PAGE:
According to Lenzy Krehbiel-Burton, deputy executive director for Cherokee Nation Communications, even if that marriage license said O.C. Sarah Smith was Cherokee, it alone would be insufficient. Warren would have to have an ancestor on the Dawes Rolls and then show state-certified documentation, like birth or death certificates, that she is related to that person, to be eligible for citizenship. Though Krehbiel-Burton admits, people are missed who should be citizens.

“Not every Cherokee was on the Dawes Rolls, so there are people who have legitimate Cherokee genealogy but are ineligible for citizenship,” she told ICTMN. “It isn’t a perfect system, but it’s the best we’ve got to by.”

She said the nation’s registration department gets an average of 1,200 applications for citizenship each month.

Related Articles:

Elizabeth Warren and the Politics of Being Indian

New Documents Surface Relating to Elizabeth Warren’s Native Claims

Brown Calls for Warren to Release Academic Records to Clarify Native Controversy

Video: Elizabeth Warren’s Controversial ‘High Cheekbones Comment

Elizabeth Warren Finally Teaches a Lesson on Native Identity

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mariesandvig's picture
Submitted by mariesandvig on
Please remember that we, Indians, did NOT regularly appear in the Census until we became citizens in the 1920's! The census counts citizens, not 'Domestic Dependents.' And among ourselves, the test we use is enrollment. If you're not Indian enough to be enrolled your not Indian. This makes you either a descendant or a wannabe. I think this woman claimed preference she isn't entitled to to help her get a job. And yes, I am enrolled.

fslafountaine's picture
Submitted by fslafountaine on
There was too much miscegenation and resulting children between Native Americans and the British colonists and French colonists to really know who has Native American ancestry. The intense warfare between Native Tribes and colonists created many single Native American women. The Native American men who survived the warfare sometimes had many Native American wives. The warfare also resulted in European women being captives of Native tribes and bearing children for those tribes.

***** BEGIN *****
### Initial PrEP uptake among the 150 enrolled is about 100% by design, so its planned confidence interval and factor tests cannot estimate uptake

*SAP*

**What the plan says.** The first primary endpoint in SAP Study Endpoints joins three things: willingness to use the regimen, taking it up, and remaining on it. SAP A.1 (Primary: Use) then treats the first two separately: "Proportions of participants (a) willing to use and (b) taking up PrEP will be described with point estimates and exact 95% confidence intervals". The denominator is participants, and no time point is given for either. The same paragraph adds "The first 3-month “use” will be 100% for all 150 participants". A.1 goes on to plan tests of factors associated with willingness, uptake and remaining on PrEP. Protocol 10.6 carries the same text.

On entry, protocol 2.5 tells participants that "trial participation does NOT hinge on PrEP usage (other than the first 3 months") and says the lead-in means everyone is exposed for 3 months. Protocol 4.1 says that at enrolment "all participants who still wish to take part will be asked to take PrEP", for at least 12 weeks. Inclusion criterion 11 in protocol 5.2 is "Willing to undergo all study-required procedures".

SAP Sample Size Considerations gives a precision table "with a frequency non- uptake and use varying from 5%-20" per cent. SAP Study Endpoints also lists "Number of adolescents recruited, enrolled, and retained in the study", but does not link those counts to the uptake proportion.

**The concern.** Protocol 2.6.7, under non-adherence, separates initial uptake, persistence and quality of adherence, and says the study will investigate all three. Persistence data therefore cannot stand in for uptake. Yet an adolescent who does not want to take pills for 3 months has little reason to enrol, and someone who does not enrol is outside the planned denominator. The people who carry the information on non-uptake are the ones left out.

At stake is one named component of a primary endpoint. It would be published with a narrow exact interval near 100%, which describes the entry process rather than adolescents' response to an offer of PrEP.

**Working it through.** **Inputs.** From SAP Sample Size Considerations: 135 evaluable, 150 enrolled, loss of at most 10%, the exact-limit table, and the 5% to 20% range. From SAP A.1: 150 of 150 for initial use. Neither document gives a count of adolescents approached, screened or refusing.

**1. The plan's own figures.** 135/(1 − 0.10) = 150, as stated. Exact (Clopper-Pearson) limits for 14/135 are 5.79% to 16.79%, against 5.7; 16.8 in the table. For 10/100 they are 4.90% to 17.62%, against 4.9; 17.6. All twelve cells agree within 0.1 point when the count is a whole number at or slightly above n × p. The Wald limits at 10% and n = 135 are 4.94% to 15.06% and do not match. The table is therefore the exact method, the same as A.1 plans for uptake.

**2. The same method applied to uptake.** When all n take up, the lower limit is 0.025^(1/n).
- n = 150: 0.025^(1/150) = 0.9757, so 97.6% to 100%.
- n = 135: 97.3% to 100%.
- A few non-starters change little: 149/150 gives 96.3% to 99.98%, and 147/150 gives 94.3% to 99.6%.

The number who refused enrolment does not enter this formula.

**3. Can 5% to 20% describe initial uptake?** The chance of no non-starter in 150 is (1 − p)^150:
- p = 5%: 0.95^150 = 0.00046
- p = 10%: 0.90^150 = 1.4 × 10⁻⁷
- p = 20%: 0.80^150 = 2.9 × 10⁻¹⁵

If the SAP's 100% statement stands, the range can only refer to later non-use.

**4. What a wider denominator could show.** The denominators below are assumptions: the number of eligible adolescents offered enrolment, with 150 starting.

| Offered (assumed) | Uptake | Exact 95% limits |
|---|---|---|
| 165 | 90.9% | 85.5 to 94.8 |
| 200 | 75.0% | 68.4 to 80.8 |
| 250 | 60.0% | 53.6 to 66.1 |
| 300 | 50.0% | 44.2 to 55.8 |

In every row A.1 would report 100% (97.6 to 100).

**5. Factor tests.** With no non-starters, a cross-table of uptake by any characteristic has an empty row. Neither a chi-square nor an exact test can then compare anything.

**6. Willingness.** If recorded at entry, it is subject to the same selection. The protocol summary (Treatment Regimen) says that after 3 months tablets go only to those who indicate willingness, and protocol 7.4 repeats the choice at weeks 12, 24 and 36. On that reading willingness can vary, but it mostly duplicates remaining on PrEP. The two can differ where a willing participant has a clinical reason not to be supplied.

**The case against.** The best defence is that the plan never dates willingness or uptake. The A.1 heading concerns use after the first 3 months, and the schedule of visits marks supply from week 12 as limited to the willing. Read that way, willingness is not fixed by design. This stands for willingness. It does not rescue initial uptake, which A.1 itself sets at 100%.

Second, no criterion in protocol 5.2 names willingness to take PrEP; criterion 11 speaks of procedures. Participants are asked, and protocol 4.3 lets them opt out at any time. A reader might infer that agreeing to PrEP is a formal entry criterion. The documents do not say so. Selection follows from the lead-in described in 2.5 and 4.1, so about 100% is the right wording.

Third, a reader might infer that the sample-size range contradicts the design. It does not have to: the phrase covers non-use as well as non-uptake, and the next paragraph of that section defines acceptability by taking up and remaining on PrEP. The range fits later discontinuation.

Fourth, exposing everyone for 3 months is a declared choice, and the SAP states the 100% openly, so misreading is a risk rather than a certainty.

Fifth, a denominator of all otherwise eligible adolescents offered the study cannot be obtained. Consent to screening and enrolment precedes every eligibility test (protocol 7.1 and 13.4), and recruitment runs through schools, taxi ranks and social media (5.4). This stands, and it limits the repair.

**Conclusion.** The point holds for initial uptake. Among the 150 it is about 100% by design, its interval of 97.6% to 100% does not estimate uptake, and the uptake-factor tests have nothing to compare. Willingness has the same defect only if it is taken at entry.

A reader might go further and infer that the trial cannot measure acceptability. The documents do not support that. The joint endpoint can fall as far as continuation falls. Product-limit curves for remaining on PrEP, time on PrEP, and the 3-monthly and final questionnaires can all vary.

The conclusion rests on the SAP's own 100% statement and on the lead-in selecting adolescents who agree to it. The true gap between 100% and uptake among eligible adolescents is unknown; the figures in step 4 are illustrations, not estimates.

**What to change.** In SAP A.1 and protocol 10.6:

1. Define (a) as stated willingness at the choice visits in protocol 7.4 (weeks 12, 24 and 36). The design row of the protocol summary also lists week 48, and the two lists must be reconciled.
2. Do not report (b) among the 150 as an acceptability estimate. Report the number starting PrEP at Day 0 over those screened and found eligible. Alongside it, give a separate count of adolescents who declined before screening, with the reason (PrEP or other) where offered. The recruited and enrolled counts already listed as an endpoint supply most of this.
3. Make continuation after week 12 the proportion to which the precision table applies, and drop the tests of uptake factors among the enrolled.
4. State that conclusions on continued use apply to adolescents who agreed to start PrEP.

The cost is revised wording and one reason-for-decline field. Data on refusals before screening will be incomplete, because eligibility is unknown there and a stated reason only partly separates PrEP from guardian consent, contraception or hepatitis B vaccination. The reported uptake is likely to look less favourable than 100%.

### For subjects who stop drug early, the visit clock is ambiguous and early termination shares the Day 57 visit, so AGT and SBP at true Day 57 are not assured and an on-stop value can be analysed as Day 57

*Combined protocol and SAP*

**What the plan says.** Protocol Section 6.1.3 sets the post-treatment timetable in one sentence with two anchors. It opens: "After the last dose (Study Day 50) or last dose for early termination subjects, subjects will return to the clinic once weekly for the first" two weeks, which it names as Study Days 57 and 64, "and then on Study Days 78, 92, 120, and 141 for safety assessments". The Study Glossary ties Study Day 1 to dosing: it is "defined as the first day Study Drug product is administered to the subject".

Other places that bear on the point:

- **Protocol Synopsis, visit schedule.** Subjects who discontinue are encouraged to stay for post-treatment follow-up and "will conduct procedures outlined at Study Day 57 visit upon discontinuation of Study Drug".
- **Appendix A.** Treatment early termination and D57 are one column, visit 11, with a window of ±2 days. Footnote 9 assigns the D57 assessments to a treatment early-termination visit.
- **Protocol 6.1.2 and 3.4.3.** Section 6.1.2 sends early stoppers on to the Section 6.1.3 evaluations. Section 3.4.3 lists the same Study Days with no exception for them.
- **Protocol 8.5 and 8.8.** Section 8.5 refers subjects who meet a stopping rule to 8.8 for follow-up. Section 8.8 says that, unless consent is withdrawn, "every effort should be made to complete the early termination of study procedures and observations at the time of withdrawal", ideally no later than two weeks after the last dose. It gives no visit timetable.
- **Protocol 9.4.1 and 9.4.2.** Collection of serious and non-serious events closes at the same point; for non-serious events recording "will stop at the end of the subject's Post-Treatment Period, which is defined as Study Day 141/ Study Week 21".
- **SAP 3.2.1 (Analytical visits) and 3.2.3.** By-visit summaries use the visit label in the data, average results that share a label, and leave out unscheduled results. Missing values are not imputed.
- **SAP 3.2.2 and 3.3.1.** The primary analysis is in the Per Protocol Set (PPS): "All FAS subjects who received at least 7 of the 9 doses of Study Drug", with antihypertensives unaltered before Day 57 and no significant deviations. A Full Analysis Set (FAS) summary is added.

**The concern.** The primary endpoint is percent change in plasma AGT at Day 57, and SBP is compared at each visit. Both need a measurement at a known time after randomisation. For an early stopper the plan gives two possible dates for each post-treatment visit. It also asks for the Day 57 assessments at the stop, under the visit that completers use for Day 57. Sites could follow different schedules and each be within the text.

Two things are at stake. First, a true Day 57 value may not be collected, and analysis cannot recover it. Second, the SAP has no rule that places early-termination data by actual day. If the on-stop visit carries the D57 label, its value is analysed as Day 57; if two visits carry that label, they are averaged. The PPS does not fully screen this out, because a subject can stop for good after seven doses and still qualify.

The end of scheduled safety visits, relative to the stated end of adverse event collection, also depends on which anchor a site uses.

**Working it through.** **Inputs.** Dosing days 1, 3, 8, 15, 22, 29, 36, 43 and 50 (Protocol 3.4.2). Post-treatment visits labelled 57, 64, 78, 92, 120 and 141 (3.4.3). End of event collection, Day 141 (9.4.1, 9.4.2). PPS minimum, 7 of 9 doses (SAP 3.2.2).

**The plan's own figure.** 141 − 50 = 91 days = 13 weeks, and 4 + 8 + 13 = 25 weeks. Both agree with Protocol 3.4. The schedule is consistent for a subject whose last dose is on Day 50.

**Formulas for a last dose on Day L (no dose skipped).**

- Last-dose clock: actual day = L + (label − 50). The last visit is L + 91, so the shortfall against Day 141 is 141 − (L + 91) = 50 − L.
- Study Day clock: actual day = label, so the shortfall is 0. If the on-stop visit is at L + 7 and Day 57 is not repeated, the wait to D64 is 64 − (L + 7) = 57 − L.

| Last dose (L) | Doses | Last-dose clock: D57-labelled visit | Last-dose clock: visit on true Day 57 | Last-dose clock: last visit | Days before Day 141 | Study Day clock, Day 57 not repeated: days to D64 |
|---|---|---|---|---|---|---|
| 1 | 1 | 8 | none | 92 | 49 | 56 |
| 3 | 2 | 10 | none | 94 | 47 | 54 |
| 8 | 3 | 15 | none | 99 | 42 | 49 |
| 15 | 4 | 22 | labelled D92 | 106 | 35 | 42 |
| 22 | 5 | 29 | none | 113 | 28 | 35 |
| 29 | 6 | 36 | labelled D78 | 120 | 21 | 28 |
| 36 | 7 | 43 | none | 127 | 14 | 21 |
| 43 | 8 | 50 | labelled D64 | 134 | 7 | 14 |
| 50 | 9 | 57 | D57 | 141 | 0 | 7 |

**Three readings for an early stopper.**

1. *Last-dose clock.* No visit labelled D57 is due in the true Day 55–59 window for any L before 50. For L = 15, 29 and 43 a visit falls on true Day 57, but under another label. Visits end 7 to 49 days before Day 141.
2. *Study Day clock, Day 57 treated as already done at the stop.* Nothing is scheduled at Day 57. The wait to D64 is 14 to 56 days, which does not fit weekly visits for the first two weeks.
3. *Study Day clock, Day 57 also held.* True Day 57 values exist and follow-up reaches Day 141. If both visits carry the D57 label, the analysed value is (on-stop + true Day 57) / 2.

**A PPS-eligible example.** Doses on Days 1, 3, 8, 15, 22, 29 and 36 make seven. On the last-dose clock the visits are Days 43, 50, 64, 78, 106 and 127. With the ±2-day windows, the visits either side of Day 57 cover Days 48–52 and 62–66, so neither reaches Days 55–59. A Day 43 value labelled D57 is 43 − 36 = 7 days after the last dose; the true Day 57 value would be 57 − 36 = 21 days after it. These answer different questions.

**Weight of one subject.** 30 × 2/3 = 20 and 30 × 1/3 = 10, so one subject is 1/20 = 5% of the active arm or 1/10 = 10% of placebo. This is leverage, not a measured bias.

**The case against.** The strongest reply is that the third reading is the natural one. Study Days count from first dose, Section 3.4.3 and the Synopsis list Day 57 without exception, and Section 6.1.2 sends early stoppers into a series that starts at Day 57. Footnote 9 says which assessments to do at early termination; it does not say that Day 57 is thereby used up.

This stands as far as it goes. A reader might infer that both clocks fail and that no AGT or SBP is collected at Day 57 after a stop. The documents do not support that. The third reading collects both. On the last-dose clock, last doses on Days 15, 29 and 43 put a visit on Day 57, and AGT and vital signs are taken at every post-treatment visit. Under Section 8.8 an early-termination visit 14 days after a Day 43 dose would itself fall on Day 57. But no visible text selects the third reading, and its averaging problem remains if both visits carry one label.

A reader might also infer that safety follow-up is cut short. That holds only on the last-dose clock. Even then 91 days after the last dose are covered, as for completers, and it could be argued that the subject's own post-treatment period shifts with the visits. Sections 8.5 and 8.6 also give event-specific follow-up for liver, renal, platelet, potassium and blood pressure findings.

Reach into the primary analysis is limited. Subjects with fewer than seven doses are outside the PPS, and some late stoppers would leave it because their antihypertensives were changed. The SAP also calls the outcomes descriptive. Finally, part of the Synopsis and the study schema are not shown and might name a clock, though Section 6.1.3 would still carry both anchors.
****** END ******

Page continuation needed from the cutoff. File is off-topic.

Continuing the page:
rezican88's picture
Submitted by rezican88 on
Marie, you're wrong in saying "if you're not Indian enough to be enrolled your not Indian." Just plain wrong. What about the Chinook? What about the Lumbees? What about the Papago who live south of the US/Mexico border? Being enrolled just means that you're a member of a federally recognized tribe and meet the arbitrary standards set in place by the white government. You should know better, Indians are Indians, enrollment be damned! The US government doesn't recognize the tribe my family is from in Mexico, so does that mean I'm not Indian? As long as people like you adhere to these notions of "Indianness" that are defined by non-Indians, our people will continue to be separated....

ndncountry's picture
Submitted by ndncountry on
why should the US recognize a tribe from Mexico?

ndncountry's picture
Submitted by ndncountry on
There are plenty of enrolled members who have no idea of there own culture or of what it means to be an Indian.It takes more than a test to be an Indian where I come from

rezican88's picture
Submitted by rezican88 on
I did not say that the United States SHOULD recognize a tribe that is located in Mexico. My family comes from San Luis Potosí, which is pretty far away from the US/Mexico border. Bear in mind, however, that not all Tohono O'odham live in Mexico. Their lands lie on either side of the border and, along with several tribes, literally exemplify the old phrase, "we didn't cross the border, the border crossed us." So what is to be said of the "Indianness" of those people who live in Mexico, and are not recognized as being Indian by the United States? According to Marie Sandvig (the person to whom I initially responded), the "test" used amongst ourselves is "enrollment." But not all Indians are enrolled, and as you said, many who ARE enrolled don't know what it is to be Indian. The point I tried to make to Marie Sandvig is that the notions of blood quantum and enrollment were developed by the oppressive white system. Before the European invasion, nobody checked "blood quantum" to determine someone's identity. That is an imposed system of exclusion rooted in the goal of terminating Indians. As long as people like Marie continue to say that people who aren't enrolled are not Indian (and either descendants or wannabes), then our people will remain divided and squabbling over arbitrary, imposed, ridiculous definitions. I challenge Marie to find a Chinook individual and say that they are not Indian simply because they're not enrolled. I'd like to see how that argument plays out....